A Milwaukee Block With the 'Wright' Stuff

Nov 15, 2016
Mitch Teich

The architect Frank Lloyd Wright is known worldwide for his distinctive buildings, often designed for well-heeled or prominent clients.  In Wisconsin alone, Wright's stamp can be found in the S.C. Johnson Wax and Wingspread facilities in Racine, Monona Terrace in Madison, and the Annunciation Greek Orthodox Church in Wauwatosa.

The story begins with a St. Paul, Minnesota-based family named the Griggs. In the 19th century, the family made a fortune in the lumber industry, allowing the Griggs to acquire a 872-acre estate in Northern Wisconsin, called Forest Lodge.

The Griggs’s enjoyment of their oasis on the shores of Lake Namekagon stretched across three generations. In 1999, the Lodge’s final direct heir, Mary Griggs Burke, donated the estate to The Trust for Public Land.

number1son, flickr

For more than a hundred years, the Basilica of St. Josaphat has been a landmark on Milwaukee’s South Side.

The building has been central to the spiritual life of the largest Polish Catholic parish in Wisconsin. But it has also been a tourist destination – drawing tens of thousands of visitors each year.

But as the years have passed, time and weather have deteriorated the Basilica's unique architecture. And this summer, an ambitious restoration project got underway on the building’s exterior.

Tom Kubala

If you had all the money in the world and no other limitations, what would you do?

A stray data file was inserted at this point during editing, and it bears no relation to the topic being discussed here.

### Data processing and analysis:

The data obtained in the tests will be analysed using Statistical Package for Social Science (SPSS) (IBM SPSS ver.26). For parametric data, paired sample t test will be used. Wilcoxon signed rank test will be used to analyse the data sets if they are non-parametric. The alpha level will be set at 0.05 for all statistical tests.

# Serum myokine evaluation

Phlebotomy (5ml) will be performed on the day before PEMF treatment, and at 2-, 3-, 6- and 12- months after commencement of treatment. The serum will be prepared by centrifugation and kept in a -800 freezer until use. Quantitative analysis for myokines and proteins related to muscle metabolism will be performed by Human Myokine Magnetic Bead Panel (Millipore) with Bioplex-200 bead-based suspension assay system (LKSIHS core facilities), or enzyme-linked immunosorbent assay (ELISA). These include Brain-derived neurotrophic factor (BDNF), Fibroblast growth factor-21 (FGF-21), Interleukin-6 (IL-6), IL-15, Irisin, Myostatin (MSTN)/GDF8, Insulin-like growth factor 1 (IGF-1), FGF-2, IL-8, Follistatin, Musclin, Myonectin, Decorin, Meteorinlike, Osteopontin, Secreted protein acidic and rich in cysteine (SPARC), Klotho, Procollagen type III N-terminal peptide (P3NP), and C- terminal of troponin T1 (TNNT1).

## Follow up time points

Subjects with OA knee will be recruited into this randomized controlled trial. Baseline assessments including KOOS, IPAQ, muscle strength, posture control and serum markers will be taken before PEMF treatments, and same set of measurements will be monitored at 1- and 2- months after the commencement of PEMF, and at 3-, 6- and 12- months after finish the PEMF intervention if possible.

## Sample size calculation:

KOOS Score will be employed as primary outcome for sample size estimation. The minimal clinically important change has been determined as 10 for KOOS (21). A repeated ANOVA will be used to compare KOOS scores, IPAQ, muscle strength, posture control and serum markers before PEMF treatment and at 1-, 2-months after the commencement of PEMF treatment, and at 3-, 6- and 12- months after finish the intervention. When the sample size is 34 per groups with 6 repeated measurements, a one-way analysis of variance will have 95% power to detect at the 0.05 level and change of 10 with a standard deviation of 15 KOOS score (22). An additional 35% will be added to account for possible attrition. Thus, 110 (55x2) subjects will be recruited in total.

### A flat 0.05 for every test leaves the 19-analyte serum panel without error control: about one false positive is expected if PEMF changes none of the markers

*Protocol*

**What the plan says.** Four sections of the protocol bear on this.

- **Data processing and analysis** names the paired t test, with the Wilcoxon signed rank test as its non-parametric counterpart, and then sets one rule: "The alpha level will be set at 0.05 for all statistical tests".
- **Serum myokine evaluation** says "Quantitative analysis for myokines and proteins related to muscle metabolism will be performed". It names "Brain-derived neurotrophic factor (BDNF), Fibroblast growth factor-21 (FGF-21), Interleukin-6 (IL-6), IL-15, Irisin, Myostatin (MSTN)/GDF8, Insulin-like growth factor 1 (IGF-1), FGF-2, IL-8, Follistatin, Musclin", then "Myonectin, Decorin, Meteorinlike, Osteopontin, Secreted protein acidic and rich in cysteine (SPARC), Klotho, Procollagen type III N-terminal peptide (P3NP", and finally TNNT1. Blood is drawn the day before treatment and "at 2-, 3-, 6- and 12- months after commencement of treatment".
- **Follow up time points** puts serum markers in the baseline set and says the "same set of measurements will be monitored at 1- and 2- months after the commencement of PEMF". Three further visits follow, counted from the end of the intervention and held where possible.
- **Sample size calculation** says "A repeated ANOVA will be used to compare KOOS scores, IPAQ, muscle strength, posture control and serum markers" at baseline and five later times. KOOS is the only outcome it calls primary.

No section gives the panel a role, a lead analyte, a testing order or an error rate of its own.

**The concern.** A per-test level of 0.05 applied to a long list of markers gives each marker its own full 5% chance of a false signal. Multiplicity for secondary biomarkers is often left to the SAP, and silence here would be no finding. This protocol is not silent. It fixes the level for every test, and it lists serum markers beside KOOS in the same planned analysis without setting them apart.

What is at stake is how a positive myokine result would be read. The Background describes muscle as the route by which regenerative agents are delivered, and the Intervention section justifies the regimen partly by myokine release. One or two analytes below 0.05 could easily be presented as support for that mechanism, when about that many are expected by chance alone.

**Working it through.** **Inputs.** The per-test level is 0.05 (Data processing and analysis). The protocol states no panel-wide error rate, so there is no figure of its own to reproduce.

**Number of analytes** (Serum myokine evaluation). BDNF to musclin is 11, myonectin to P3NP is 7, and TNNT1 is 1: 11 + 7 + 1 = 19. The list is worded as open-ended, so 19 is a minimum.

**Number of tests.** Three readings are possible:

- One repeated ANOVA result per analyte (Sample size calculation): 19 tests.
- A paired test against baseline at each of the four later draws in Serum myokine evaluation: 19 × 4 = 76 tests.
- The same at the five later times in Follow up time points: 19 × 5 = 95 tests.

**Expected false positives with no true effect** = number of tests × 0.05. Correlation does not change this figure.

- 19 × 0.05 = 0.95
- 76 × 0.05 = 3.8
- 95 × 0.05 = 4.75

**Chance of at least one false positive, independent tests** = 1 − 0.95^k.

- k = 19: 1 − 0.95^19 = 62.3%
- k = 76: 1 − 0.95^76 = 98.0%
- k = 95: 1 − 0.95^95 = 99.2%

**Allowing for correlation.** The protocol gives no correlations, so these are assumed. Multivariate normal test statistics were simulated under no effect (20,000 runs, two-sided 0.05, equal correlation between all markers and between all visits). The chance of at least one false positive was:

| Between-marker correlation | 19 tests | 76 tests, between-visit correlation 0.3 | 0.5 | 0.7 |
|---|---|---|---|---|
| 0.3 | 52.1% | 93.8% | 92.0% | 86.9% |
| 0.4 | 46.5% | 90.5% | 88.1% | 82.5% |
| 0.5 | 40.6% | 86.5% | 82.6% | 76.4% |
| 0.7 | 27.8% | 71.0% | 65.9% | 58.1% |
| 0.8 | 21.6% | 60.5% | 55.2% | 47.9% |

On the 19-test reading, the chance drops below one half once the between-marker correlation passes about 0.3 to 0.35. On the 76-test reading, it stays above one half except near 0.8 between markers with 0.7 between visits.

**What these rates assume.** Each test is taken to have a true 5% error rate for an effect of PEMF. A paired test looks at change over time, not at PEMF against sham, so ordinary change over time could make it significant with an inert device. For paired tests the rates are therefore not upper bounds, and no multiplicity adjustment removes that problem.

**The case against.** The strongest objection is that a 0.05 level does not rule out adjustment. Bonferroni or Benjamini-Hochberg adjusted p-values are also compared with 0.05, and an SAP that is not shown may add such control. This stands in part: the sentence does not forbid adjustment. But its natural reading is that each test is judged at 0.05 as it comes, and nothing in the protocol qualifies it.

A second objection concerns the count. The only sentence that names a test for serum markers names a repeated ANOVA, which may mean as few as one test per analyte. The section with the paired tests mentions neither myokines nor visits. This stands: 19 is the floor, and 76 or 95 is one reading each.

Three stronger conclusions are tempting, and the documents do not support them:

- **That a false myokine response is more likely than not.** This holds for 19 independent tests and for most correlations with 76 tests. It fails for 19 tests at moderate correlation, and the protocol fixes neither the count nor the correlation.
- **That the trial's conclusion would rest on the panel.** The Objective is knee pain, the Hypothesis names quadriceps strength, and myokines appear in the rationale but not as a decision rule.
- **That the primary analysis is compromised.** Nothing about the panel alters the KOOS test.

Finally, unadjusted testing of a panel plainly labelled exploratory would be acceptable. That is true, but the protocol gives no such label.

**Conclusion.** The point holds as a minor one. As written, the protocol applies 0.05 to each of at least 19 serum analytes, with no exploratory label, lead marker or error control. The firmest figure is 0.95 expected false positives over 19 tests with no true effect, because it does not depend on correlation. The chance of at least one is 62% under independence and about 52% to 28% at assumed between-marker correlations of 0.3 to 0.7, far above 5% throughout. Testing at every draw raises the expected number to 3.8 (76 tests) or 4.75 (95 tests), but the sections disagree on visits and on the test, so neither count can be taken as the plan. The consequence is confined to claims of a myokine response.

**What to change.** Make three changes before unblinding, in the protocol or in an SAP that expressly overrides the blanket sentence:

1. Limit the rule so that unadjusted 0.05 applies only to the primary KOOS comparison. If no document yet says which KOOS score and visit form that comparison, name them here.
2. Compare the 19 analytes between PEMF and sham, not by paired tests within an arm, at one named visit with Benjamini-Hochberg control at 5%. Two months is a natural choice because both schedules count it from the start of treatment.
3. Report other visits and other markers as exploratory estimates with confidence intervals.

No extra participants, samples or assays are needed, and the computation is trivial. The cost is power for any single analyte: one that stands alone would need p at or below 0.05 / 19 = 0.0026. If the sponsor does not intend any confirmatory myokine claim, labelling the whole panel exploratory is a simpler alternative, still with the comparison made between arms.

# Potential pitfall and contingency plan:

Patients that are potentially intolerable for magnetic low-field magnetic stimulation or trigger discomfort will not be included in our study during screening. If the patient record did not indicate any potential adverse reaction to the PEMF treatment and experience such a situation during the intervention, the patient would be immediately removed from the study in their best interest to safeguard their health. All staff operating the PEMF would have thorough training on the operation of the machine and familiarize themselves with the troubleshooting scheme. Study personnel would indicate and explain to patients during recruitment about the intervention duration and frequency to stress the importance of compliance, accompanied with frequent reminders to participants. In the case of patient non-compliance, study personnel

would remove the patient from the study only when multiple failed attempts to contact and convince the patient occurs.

It's a question many of us have pondered when our workload starts to pile-up and the challenges ahead of us seem insurmountable. But for architect Tom Kubala, challenges and limitations are just part of what make his job fun. 

Jon Strelecki

With the only School of Architecture in Wisconsin, UWM has led the way in educating the next generation of architects in this region. One of the unique programs that is giving students a hands-on experience in using the latest technology in architecture and construction is the school’s Rapid Prototyping Lab.

sswj / Flickr

Frank Lloyd Wright is best known for his architectural designs. But a new book argues that it’s his thinking itself that was truly visionary.

New Blog Explores Old Milwaukee Buildings

May 15, 2014
Aimee Robinson

Aimee Robinson isn't a historian, she's not an architect, and she's not a Milwaukee native. So at first blush, she might not seem like the natural person to write a column on distinctive, historic Milwaukee buildings.

5 Must-See Sites at Doors Open Milwaukee 2013

Sep 18, 2013
CJ Schmit, Flickr

Some of Milwaukee best-known buildings – and some lesser-known places will welcome visitors this weekend.

Doors Open Milwaukee has grown to include 134 buildings in its third year. 

"There's a lot of places on Doors Open, a lot of new sites that people don't even know are there," says program manager Amy Grau. "The idea of Doors Open is to open every door in Milwaukee."

If you don't have time to check out all the sites, Grau offers a few spots you should make sure to see: